The Rollins Benching
Before the Fourth of July weekend, I received a great email from loyal reader “isuzudude”:
I have an interesting topic you may want to elaborate on in a post. Much was made here in New York on the benching of Jimmy Rollins back on June 5th when Charlie Manuel benched the reigning MVP for not legging out a ground ball. However, did you know that since that incident Rollins has fallen into a 17 for 78 slump (.217) to see his average drop from .289 to .265. What’s more, since the benching the Phillies have gone 8-12 (including the game Rollins was benched in, which the Phillies won 5-0).
Interestingly, Willie Randolph benched Jose Reyes in simlar fashion around this time last year (July 6th at Houston to be exact). Reyes also responded poorly by slumping over the rest of the season, and some would argue his benching – and subsequent lack of confidence/focus – became the root cause for the Mets 2nd half collapse.
Do you believe the two occurences are related? Is this mere coincidence? There’s no doubting, though, that Rollins HAS NOT responded well to his benching, so what is your explanation? I’d really like to know your take on this topic.
Thanks, and as always, keep up the fantastic work!
(Note to readers: include an ego-stroking compliment like that last sentence, and your question is GUARANTEED to be answered.)
I have to admit that at the time I lauded Charlie Manuel’s move to bench Rollins. And if I knew that Rollins would go into a 17-for-78 slump, I’d still have believed Manuel made the right move.
In my mind, Manuel had to establish that he was the boss of the team â€“ even if it meant his starting shortstop would shove his head up his butt as a result. No one man is bigger than the team (yes, even if that man is Barry Bonds â€“ see any World Series rings on Bonds’ fingers?).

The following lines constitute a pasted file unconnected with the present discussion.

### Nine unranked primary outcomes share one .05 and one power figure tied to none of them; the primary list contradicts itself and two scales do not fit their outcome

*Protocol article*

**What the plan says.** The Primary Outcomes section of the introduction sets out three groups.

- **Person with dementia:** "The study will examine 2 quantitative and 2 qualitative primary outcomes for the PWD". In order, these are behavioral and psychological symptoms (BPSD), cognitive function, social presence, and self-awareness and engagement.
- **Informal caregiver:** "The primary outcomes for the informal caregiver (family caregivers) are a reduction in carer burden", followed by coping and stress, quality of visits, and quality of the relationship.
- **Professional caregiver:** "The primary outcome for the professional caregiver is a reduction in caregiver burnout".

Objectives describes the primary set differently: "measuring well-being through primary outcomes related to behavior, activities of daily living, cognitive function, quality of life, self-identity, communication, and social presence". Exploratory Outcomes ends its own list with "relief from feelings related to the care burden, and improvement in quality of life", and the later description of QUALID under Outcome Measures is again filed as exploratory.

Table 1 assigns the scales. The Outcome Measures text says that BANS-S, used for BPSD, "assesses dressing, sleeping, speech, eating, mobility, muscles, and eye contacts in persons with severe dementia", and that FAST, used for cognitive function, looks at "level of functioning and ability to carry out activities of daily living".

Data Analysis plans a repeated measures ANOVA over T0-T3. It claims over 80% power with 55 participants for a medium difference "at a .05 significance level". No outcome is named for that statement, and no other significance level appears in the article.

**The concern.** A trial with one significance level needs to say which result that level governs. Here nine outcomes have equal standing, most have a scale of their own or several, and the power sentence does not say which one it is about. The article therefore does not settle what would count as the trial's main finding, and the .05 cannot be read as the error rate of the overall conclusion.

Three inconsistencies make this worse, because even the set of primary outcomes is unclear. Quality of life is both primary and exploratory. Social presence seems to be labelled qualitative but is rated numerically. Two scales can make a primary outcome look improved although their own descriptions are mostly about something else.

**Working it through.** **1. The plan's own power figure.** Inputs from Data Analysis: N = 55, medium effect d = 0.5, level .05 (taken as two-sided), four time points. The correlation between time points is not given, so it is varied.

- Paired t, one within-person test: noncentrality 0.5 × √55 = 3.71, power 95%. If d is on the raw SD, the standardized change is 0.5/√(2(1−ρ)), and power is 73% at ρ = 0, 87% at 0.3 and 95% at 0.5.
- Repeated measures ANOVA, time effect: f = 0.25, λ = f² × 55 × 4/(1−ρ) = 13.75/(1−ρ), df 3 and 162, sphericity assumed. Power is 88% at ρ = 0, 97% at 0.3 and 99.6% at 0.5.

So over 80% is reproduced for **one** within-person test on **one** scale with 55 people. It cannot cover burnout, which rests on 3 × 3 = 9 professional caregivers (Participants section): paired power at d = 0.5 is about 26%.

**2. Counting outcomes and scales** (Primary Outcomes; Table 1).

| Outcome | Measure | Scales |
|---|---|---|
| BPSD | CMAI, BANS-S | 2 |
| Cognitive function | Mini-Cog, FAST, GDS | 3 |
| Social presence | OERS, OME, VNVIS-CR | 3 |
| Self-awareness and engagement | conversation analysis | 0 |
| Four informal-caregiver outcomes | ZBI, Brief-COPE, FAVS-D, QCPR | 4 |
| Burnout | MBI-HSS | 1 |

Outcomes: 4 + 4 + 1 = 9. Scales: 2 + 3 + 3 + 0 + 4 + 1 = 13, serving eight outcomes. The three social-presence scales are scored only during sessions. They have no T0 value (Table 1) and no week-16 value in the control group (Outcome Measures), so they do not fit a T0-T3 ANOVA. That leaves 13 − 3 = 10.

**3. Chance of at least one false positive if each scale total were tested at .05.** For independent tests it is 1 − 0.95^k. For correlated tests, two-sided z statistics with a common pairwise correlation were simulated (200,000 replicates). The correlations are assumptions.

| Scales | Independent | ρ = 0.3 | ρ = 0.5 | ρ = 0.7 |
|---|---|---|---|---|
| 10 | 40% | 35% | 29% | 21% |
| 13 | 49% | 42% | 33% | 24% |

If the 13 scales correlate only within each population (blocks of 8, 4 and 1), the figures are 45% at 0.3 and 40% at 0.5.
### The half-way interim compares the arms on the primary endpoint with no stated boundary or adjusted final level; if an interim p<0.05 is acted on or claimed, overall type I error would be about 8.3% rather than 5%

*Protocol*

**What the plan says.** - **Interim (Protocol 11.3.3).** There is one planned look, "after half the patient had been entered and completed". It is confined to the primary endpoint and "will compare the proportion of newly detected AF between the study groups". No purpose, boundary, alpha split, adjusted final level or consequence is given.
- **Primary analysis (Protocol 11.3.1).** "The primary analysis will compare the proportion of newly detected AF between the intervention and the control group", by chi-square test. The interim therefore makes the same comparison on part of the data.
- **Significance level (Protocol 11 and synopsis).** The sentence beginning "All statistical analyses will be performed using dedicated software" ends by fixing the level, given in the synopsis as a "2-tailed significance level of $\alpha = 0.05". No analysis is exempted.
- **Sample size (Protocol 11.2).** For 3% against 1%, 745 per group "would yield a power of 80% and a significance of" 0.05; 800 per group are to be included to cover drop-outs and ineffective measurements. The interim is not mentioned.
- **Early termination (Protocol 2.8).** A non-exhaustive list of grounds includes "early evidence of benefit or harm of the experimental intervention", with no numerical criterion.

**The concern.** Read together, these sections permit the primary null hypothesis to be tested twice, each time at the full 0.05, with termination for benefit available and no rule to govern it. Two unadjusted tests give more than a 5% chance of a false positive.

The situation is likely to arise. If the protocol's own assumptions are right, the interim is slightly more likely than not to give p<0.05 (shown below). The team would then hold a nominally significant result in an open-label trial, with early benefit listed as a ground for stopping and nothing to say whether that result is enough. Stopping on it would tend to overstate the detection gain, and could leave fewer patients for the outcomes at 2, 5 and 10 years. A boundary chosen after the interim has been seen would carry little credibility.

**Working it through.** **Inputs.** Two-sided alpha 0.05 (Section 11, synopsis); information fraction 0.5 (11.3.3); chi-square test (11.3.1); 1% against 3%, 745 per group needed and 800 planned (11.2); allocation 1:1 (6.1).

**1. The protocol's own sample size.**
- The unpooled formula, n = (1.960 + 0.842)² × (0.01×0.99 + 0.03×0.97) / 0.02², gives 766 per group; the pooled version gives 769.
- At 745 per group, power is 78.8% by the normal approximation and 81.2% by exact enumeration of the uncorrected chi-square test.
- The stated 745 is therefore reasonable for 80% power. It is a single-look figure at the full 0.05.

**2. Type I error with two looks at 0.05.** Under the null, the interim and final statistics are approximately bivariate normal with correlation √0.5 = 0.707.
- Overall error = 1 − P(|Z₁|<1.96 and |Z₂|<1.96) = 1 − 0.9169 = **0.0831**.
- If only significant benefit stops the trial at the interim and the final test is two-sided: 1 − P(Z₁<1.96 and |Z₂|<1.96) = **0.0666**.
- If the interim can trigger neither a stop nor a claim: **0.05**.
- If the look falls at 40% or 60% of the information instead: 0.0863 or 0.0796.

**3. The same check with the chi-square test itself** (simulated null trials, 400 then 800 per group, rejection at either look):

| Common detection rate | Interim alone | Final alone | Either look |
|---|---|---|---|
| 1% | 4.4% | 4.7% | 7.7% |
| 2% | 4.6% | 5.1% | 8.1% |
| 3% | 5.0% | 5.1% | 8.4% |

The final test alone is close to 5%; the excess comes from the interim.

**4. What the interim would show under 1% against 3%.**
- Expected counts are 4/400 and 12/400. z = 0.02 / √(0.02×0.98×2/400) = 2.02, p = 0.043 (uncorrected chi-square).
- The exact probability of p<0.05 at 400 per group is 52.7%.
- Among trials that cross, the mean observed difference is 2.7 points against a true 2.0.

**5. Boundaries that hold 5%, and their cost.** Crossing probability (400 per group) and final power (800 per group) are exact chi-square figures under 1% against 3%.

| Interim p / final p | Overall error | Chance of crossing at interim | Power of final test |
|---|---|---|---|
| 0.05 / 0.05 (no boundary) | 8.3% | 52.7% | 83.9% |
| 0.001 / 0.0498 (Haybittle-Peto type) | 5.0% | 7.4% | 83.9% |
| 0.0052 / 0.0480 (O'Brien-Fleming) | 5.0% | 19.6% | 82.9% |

The concept of team over individual, and one man in charge, was relayed beautifully in the movie “Hoosiers” â€“ specifically, when Gene Hackman’s character allowed two of the team’s top players to walk off the team, and later when he played four men on the floor with a punished player staying on the bench. In the short term, yes, a team may be negatively affected, but over the long run, the team is much better off. Winning teams have rules, structure, and a shared focus toward one goal. If anything gets in the way of that shared focus, it has to be eliminated â€“ immediately.
Getting back to Rollins. Indeed, the benching would seem to have affected him offensively. My guess is it was a hard slap of reality, a knocking him off his high horse, so to speak. It was understandable â€“ almost predictable â€“ that Rollins would sulk and perform below his normal level of play. Great athletes don’t like to be publicly embarrassed, and it can take a while for them to come around to the realization that they were wrong.
As for the Phillies’ 8-15 record over that stretch, I believe it had more to do with the fact that Rollins wasn’t producing rather than anything emotional, or any group reaction to the benching. The Phils rely heavily on the bats of Rollins, Chase Utley, and Ryan Howard â€“ if one of those three are slumping, the lineup is not nearly as frightening (think about when Jose Reyes, David Wright, or Carlos Beltran are in a slump).
How did this benching compare with that of Reyes last year? There are a number of similarities. Without doubt, Reyes felt he was wronged by Willie Randolph (I’d have agreed). Reyes watched dogs like Carlos Delgado jog around all year while he raced around the basepaths, and the one time he didn’t run out what he thought was a foul ball, he was scolded. As a result, Reyes sulked, he didn’t provide any offense after the benching, and the Mets’ lineup wasn’t strong enough to make up for his virtual absence. Had Randolph benched someone for not hustling way back in June â€“ when nearly everyone BUT Reyes was going through the motions, he could have nipped the issue in the bud and the season might have turned out differently. We’ll never know.
By the way, in the first three games of July, Rollins went 6-for-11 with a 1.552 OPS. Clearly, he’s over the benching. And oh by the way, the Phillies won all three games.